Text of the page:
Best for Double Pedal Use: Yamaha DTX720K
Going up another step in both price and quality is the DTX720K. This kit has four silicone snare/tom pads, two cymbals, and like the previous kit, a stand-mounted hi-hat cymbal.
The significant upgrade here is the change from the rubber bass drum pad to a mesh bass drum pad. This new head is big enough to handle a double pedal.
Yamaha also upgraded the module in this kit, which has sixty kits and 1268 sounds. These kits include samples of Yamaha acoustic drum sets like the Oak Custom.
- Four silicone tom/snare pads
- The module has sixty kits and 1268 sounds
- USB to host as well as MIDI in/out
- Mesh bass drum pad
- Only two cymbals
- A limited number of kits for the price point
Best Customizable Sound: Yamaha DTX760K
With the DTX760K, you are entering the territory of electronic drum kits that play and feel like a real acoustic set. This set doesn’t upgrade the module, which still has sixty kits and 1268 sounds, but it has an adjustable 12-inch snare pad and an additional crash cymbal.
The snare pad also has a control knob that allows you to tune the drum up/down. The knob lets you turn the snare sound on and off like a real snare drum.
- Four silicone tom/snare pads
- The snare pad is 12 inches and features a control knob
- Mesh bass drum pad
- Great for recording
- Has the same DTX700 module as the previous DTX720K drum set
Best for Professionals: Yamaha DTX920K
Upgrading from the DTX760K to this DTX920K comes with a significant price change. However, with that price change comes a massive upgrade both in feel and in sophistication. This set comes with premium silicone pads for the tom and snare drums and three dual-zone cymbals.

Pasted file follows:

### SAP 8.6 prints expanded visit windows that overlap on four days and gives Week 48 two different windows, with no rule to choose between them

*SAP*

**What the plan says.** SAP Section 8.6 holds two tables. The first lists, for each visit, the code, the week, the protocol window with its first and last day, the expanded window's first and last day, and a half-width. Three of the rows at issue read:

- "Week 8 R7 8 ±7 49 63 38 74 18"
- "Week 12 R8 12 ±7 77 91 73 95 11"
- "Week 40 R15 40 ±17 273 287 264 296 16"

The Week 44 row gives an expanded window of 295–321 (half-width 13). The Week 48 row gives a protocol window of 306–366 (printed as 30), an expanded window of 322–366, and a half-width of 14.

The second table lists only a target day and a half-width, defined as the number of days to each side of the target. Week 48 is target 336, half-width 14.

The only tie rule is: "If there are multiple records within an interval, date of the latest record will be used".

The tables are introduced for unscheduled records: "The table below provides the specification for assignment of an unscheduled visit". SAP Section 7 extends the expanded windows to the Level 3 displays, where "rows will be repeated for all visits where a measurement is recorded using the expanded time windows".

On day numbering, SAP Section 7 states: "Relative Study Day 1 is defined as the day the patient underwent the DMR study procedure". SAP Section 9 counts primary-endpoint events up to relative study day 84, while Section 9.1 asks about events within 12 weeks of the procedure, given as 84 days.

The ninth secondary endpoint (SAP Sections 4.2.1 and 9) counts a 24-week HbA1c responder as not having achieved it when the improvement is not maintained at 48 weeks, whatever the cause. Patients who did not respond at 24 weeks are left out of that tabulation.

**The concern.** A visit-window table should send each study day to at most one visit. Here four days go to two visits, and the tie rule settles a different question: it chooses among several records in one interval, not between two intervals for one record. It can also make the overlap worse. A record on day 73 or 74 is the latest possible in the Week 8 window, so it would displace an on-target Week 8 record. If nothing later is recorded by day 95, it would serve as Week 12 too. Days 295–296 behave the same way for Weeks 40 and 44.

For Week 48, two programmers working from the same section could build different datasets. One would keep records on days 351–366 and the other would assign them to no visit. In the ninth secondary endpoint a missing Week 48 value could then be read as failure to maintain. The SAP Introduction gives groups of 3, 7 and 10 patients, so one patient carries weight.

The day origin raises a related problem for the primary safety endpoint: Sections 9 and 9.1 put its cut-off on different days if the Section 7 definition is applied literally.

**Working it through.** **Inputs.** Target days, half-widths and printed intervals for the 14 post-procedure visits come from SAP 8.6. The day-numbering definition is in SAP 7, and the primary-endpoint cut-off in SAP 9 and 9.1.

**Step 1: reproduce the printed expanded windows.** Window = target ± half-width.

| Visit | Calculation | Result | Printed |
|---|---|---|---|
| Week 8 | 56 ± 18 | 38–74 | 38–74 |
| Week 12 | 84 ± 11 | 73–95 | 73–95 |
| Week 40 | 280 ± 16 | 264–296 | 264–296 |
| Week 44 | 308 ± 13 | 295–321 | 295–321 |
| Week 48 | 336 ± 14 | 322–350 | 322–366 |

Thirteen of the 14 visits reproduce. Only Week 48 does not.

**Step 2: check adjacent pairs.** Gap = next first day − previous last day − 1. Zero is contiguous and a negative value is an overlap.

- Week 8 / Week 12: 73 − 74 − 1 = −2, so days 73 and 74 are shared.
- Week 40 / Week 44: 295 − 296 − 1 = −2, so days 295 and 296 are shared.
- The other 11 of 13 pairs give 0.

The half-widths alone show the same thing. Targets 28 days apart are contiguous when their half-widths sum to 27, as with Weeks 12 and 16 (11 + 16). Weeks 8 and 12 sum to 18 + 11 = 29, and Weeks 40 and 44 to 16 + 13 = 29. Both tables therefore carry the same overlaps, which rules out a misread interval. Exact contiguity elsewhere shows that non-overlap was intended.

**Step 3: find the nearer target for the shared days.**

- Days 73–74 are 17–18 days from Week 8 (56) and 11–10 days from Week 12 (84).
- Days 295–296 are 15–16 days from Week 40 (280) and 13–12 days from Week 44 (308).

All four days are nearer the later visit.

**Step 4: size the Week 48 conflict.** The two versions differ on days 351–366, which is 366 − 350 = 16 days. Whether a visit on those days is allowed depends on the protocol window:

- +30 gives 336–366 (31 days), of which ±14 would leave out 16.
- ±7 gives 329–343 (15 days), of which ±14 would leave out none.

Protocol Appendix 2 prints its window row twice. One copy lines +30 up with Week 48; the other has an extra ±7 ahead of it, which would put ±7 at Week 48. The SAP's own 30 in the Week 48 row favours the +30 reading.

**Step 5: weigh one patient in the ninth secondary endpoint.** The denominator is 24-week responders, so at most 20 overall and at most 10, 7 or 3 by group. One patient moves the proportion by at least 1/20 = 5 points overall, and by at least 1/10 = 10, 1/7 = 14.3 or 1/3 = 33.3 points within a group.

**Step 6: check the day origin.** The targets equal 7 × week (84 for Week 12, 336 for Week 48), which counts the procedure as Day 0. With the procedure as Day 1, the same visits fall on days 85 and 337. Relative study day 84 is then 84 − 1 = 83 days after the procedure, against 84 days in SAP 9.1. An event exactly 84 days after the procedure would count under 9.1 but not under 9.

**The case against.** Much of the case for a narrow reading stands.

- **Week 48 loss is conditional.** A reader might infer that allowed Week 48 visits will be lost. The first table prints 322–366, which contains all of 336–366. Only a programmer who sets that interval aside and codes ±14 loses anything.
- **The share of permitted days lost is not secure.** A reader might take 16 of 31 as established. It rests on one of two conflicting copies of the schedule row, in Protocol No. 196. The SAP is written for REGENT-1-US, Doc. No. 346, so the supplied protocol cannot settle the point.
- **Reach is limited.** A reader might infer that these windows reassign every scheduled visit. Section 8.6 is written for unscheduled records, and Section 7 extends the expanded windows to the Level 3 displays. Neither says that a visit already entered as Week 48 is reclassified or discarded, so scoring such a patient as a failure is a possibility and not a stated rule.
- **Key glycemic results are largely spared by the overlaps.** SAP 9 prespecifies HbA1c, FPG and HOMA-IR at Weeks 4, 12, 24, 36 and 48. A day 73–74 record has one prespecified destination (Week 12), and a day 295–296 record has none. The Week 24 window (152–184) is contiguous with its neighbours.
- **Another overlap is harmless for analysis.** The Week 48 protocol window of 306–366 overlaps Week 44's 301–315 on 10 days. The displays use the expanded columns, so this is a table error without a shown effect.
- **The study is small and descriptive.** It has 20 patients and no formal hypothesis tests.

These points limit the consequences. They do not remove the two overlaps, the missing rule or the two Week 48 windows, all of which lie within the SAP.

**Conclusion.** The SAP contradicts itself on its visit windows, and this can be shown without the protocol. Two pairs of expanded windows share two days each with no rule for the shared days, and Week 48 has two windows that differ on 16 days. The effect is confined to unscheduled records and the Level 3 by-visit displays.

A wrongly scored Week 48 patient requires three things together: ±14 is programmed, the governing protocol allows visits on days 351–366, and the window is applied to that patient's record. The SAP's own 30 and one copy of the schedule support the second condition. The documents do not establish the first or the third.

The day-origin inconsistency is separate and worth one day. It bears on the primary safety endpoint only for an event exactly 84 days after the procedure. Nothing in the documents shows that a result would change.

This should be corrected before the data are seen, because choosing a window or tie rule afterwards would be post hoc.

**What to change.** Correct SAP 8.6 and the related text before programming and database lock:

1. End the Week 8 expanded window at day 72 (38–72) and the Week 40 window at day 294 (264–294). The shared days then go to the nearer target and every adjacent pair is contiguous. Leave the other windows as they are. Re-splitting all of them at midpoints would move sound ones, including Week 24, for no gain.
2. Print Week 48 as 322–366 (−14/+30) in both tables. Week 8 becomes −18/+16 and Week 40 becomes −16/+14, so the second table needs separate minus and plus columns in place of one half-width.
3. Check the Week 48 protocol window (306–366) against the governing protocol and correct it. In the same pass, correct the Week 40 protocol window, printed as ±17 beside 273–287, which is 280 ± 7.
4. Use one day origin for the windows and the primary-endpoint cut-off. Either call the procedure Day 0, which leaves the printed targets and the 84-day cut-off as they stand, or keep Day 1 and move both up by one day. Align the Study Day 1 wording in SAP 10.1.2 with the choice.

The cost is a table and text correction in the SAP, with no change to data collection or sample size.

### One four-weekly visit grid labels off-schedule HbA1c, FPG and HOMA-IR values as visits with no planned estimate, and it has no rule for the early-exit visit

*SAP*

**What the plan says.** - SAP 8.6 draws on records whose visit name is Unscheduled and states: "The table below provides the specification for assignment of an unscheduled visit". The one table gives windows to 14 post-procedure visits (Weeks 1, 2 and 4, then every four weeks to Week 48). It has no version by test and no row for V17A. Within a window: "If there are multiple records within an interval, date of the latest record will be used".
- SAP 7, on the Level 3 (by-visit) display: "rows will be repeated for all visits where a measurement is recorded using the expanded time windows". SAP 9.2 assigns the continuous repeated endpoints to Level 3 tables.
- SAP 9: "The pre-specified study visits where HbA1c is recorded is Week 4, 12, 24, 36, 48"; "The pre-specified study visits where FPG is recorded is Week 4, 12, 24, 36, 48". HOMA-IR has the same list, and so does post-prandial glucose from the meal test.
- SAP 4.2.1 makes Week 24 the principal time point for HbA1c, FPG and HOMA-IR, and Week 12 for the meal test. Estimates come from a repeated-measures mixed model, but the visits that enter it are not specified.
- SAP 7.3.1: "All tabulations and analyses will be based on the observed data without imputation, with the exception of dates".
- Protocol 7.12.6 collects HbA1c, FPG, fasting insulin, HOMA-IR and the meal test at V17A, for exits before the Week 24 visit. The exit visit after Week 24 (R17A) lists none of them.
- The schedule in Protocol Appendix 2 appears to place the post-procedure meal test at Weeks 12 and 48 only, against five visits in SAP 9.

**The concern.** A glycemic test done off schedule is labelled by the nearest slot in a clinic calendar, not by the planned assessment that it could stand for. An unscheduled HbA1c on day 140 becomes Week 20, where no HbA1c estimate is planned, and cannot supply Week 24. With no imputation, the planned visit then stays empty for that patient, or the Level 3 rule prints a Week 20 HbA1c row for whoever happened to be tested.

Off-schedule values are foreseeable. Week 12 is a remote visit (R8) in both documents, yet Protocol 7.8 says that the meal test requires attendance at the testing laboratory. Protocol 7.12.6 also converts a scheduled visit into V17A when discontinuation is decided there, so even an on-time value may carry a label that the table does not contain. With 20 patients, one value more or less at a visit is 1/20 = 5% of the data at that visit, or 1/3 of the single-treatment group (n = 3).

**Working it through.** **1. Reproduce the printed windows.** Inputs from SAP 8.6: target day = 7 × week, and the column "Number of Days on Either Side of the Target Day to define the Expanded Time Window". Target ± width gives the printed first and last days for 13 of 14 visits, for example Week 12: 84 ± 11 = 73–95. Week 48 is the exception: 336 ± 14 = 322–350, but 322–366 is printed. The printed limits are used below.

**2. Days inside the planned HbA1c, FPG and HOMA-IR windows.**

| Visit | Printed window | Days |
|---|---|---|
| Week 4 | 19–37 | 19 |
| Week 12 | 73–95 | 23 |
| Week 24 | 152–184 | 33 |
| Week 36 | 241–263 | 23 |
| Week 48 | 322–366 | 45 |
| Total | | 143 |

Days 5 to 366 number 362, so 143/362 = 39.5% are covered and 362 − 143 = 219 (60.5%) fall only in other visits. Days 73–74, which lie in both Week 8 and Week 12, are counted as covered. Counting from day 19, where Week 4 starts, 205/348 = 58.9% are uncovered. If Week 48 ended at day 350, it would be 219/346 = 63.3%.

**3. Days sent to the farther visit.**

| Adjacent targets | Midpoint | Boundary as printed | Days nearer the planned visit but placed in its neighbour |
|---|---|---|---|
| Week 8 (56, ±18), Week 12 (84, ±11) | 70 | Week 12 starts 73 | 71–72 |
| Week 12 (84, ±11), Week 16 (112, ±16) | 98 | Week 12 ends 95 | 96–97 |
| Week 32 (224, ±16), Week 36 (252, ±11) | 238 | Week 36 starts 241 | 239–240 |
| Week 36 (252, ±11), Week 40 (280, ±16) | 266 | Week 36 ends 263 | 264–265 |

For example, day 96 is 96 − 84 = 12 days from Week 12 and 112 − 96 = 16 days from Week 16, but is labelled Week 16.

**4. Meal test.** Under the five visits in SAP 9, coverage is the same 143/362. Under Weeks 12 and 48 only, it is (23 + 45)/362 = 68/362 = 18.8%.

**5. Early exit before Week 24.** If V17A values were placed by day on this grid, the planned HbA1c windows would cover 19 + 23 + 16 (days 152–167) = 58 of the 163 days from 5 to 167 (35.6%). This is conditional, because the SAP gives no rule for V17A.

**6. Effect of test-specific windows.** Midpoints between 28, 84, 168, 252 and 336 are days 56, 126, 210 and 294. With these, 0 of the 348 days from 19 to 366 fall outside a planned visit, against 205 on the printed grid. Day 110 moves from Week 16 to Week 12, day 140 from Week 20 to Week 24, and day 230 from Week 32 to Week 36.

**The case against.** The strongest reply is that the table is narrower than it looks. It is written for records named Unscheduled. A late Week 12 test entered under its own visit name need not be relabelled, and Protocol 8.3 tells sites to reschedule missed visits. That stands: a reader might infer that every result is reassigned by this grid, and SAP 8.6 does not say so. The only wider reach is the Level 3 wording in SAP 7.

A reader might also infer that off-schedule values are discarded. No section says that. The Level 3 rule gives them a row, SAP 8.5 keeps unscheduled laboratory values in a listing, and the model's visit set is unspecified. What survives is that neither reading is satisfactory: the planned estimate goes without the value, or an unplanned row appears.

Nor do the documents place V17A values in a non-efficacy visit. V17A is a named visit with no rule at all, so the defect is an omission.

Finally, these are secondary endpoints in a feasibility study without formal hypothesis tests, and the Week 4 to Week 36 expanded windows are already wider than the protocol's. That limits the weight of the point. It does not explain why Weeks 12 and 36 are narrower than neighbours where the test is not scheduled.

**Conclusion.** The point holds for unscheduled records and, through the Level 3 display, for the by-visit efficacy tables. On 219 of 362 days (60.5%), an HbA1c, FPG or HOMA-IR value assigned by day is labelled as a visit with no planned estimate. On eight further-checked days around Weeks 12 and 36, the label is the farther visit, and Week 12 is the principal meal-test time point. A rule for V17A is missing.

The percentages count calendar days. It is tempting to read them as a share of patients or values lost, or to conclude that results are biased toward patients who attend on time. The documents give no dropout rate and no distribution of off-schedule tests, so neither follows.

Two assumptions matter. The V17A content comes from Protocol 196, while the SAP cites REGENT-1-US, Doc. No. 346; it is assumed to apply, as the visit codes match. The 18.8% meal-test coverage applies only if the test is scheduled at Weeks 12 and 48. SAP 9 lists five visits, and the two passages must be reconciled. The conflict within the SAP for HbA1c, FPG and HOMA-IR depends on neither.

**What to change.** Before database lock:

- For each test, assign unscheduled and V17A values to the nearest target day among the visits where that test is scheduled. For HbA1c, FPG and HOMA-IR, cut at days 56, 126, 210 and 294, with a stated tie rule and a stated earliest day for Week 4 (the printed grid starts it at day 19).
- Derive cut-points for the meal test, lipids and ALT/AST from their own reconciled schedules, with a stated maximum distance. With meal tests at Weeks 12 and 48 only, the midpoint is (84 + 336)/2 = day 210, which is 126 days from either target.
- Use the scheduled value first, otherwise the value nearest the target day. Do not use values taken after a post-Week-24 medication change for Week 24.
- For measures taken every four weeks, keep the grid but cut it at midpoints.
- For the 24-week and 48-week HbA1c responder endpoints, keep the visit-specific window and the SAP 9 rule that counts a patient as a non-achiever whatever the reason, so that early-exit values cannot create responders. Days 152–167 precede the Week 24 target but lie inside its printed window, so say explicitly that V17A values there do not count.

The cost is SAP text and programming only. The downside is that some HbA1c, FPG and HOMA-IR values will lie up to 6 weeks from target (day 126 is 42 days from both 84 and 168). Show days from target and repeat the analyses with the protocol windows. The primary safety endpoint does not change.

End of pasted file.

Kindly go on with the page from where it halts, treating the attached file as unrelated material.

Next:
This E-kit also comes with an upgrade to the sophisticated DTX900MM module, which allows recording of separate tracks and layering them onto a single pad. The hardware is reliable enough to feel confidence using this kit on stage.
- Premium silicone for all pads
- Highly customizable
- DTX900MM module
- Sampling and voice-stacking capabilities
- High price point
- Complicated set with a huge learning curve
Best for Performing: Yamaha DTX6K3-X Electronic Drum Set
If you are a professional musician, the DTX920K set listed above is probably worth it for you. But for some more affordable options with distinct features, you might explore the DTX6K series of Yamaha drum sets.
The DTX6K3-X has three-zone silicone pads that you can choke and mute. It includes a hi-hat stand and snare clamp, and the ride cymbal has a function that detects the hit point. The included module also allows you to make unique sounds and modify them with knobs.
- Create unique sounds and modify them
- Hit-point detection on the ride cymbal
- Textured cellular silicone pad heads
- Only 8-inch snare
- Rubber bass drum pad
Best Value: Yamaha DTX6K2-X Electronic Drum Set
The DTX6K2-X is a slightly downgraded version of the previous 6K3 set. The snare is still a three-zone textured cellular silicone pad, but the tom pads are all one-zone rubber head pads.
But besides those small differences in the tom pads, the DTX6K2-X is essentially the same set as the previous 6K3. Choosing between those two depends on how vital having TCS tom pads is to you.
- Make unique sounds and modify them with knobs
- Hit-point detection on the ride cymbal
- TCS snare drum pad
- Rubber heads on the tom pads
- Rubber bass drum pad
Best for Studio Recording: Yamaha DTX8K-M Electronic Drum Kit With Mesh Heads